2. Thanks, you two, for the encouragement and recipes!
  3. Thank you for the extra tips, squirming itch. I'll look at the lesions tonight and see if we can try the band aid method on any of them.
  4. Pricklypear, You don't come off as someone screaming, I appreciate your candor. I didn't mean to come off as sounding casual about my approach. I feel like I am living and breathing this now that I have 3 of my 6 kiddos diagnosed with celiac/gluten issues. Only my 8 year old has the skin issues. Thank you for being an advocate for her who knows what she is going through. I will look into the iodine diet deeper.
  5. Thank you everyone for the tips and points of view! I will try low iodine, although it sounds a bit complicated. I'll start by just switching out the salt -- that I can do. And I'll keep an eye out for the canned foods. I will stick to tylenol now that I know ibuprofen is off the list. Caladryl I have, I will try her with that. Thankfully, her rash is only in one area right now. I did wonder if her sickness might have been an issue, with her immunity down. Your encouragement and quick replies are amazing to me. Thank you so much for being such great sources of wisdom and information in what is such a daunting thing for those of us just starting out. I'll update you later when things are better (hopefully soon!).
  6. My 8 year old has been on a gluten-free diet since January. After 2 months of gluten-free diet, we had to put her back on gluten for a month to perform the endoscopy. During those first two months, her DH almost fully cleared, then did fully clear two weeks into the gluten month. After endoscopy, went back on gluten-free diet immediately, and of course, DH returned from the month of glutening (I forget the lag time from starting back on the gluten and return of the rash, maybe 3 weeks?) Anyway, the rash started to clear, but never 100% like it had before. She had 1 or 2 small lesions left, then we went to Sea World on vacation in August, and were very careful with her diet, but when we got back her rash now had 5 or 6 angry lesions. Admittedly, we did eat out and could have been cc'd, even as careful as we were. Also, we were eating out of the van while we were at the park, so gluten could have made its way onto her lunch while people were handling her food next to the gluten-y bread. We used coppertone sunscreen, which I've read is gluten-free. Her rash has even gotten worse this week (10 - 15 angry looking lesions), when we all had upper respiratory infections and zithromycin (sp?). I did see in the archives that ibuprofin is a problem, which I probably gave her when she was sick. So, that's one reason she could be worse. What else do I need to look out for? (This detective work for gluten seems to never end -- we've been at it a while now and everytime I think I have it figured out, there's something else I was missing. I'm getting a little discouraged -- esp. when me missing something means more pain for her.) Any tips for hidden gluten and links to articles that haven't been mentioned in the archives would be great. Thanks!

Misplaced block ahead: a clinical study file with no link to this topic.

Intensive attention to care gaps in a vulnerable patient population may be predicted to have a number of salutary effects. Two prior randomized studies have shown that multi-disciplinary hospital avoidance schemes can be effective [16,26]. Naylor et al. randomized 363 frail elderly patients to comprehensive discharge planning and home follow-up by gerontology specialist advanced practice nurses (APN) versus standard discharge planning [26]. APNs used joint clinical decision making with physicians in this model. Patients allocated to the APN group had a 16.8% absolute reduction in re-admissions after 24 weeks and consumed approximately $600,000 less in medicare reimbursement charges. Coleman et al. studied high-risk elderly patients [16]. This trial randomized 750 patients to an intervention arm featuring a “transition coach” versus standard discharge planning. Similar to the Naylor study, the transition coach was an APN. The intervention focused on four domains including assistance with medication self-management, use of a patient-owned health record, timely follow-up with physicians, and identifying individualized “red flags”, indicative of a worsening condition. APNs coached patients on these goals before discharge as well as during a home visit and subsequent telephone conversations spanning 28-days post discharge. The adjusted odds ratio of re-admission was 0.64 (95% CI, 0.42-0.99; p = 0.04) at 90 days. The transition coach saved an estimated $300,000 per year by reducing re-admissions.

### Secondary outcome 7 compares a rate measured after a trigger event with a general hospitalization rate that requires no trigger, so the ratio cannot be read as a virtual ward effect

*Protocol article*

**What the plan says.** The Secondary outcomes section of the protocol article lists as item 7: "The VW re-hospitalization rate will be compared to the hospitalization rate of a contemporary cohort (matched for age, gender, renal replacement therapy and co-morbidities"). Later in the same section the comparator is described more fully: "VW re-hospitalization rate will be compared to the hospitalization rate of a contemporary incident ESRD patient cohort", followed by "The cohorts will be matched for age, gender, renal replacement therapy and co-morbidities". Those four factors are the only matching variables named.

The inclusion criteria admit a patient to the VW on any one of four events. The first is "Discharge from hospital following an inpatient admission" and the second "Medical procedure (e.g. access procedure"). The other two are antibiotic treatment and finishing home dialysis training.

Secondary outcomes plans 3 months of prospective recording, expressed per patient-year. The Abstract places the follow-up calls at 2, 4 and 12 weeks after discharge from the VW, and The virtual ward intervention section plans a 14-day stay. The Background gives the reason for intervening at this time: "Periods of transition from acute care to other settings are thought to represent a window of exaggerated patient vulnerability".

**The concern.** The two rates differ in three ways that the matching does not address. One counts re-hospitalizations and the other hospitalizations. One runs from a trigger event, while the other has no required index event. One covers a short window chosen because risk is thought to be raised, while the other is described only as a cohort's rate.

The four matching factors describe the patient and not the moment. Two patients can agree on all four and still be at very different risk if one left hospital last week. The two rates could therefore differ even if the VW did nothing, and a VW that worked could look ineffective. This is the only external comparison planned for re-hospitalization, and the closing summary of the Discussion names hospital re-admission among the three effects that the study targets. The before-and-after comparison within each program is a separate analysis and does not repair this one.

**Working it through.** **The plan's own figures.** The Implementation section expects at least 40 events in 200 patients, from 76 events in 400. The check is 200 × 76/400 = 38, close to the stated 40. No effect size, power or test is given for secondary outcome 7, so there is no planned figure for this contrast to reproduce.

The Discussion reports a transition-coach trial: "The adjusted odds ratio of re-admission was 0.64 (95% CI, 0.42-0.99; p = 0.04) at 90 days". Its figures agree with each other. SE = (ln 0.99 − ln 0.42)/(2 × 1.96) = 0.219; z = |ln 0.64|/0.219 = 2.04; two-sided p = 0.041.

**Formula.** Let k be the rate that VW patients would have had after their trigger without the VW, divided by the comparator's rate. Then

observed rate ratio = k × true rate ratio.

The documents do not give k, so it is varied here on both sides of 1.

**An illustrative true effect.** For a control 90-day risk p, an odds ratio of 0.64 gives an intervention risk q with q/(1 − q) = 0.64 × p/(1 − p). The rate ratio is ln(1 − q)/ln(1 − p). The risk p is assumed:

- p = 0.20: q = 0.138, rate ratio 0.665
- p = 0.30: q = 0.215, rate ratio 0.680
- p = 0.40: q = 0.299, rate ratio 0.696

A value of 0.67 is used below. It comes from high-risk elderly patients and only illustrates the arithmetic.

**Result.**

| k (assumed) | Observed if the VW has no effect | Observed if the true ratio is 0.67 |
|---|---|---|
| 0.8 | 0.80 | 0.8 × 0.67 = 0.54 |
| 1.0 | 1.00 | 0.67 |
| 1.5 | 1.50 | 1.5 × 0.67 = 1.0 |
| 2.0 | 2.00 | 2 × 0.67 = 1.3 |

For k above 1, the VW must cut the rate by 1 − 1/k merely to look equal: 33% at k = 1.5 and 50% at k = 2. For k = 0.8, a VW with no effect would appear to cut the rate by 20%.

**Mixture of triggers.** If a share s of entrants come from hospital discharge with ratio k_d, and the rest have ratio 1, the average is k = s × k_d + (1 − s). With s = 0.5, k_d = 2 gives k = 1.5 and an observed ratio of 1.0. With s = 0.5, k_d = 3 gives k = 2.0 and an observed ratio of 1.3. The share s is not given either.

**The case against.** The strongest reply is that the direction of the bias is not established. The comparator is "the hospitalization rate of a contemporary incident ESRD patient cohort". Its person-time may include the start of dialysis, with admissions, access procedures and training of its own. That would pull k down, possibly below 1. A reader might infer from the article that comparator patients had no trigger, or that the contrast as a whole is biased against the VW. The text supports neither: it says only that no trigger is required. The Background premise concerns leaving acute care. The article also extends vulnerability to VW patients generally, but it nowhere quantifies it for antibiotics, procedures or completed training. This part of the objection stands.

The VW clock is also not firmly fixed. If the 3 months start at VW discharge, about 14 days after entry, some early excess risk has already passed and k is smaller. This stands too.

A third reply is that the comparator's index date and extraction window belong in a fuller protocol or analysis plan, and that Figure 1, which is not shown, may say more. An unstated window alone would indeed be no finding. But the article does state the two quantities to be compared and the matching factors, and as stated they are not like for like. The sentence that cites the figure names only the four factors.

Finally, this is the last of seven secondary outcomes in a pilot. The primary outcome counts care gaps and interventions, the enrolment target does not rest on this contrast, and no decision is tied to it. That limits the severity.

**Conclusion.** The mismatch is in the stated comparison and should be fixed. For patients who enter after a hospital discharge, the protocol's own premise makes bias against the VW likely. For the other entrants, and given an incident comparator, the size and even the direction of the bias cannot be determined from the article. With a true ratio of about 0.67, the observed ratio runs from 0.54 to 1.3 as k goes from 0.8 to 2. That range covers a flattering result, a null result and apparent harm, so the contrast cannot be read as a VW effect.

7. Janet, Thanks for the great party suggestions! Love the stealth gluten-free snack ideas. I end up overcompensating when something unexpected comes up, too. Like the time the restaurant brought out a birthday churro for my newly diagnosed birthday girl. I was so caught up in the events I didn't even think about it, and my husband realized she shouldn't eat it. So, I left my husband and the other kids at the table while I ran her next door for the biggest frozen yogurt sundae we could get! Gluten Free Girls, What is the 504? Also, that's so sad about the mom giving up on the gluten-free diet for her little one. It is such a steep learning curve and easy to get discouraged, isn't it? Wish we were in GA, we'd come over for dinner. One of my dx'd kiddos is in 3rd grade and would probably have a great time getting to know your 2nd grader! Minette, We have an "everyday PB and J'er" here in our house. Now all we need to do is find a gluten-free bread that will still taste good at lunch time, and he will be back to his "usual" style of lunch. Thanks, everyone, for all of the encouragement and "gluten-free Team" spirit. I really need it these days! Keep the tips coming!!